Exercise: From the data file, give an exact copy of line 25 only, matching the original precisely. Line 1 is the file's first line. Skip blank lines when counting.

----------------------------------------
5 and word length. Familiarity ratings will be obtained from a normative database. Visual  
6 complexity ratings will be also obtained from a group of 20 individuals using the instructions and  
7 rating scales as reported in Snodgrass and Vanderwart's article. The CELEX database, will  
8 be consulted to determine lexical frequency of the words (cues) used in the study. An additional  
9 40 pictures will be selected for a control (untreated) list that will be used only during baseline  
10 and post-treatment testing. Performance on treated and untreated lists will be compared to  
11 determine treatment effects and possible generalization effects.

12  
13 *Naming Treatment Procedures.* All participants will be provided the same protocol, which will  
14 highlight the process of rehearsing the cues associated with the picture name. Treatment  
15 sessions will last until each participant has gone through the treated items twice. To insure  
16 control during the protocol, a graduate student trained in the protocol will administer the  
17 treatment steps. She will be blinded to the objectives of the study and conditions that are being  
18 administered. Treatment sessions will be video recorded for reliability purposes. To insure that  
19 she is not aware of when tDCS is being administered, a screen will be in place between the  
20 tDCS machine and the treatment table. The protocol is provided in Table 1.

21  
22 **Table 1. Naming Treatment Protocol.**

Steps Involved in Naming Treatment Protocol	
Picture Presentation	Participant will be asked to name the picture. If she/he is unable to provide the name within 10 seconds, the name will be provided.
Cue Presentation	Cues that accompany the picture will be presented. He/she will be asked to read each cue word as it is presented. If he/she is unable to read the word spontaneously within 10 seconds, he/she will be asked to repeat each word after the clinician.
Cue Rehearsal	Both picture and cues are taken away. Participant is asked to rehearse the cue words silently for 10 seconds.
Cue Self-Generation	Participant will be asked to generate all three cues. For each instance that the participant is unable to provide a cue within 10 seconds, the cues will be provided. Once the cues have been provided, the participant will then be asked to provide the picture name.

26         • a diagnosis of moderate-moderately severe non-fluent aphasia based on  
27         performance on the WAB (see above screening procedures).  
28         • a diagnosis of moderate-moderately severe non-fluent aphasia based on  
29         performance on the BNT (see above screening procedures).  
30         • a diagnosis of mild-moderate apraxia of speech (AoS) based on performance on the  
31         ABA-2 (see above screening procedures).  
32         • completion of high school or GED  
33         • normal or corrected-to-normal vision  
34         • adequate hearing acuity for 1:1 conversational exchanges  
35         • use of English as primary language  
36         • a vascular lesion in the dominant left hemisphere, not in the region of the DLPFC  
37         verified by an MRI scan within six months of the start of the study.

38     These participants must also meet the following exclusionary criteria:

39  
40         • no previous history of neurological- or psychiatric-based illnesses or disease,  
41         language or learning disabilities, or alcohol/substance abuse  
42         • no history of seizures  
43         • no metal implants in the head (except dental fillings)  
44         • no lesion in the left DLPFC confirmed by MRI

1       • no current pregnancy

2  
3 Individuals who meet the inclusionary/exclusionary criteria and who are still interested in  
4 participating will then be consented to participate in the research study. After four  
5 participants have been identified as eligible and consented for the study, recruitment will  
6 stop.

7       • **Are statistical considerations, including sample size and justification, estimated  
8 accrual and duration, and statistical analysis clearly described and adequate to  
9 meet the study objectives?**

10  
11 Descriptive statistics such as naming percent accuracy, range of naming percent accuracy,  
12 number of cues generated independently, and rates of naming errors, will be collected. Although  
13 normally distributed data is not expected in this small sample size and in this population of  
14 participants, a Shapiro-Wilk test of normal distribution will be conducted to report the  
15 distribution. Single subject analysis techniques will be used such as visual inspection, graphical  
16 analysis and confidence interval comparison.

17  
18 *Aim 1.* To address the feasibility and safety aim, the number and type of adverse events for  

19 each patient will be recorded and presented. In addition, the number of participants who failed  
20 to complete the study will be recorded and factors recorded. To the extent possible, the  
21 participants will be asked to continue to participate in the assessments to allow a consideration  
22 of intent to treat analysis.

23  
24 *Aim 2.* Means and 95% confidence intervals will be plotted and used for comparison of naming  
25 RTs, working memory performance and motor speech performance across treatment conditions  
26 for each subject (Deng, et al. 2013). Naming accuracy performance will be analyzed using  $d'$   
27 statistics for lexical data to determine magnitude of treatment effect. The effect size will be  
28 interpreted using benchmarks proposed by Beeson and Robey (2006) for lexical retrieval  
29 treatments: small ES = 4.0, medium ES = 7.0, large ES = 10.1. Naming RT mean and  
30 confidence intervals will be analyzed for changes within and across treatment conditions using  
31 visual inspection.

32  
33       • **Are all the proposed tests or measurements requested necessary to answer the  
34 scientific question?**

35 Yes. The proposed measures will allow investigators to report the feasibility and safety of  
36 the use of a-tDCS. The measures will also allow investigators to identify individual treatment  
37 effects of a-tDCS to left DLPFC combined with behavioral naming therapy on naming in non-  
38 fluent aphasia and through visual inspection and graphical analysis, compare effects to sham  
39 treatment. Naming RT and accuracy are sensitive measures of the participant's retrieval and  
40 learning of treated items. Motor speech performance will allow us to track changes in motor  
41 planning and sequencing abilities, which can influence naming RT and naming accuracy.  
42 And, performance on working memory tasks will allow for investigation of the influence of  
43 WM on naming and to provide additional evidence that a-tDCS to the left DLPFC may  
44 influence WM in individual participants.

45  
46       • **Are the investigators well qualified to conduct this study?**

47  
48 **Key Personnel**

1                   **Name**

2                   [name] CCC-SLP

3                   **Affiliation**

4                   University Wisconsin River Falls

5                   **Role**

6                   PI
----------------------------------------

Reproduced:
27         performance on the WAB (see above screening procedures).  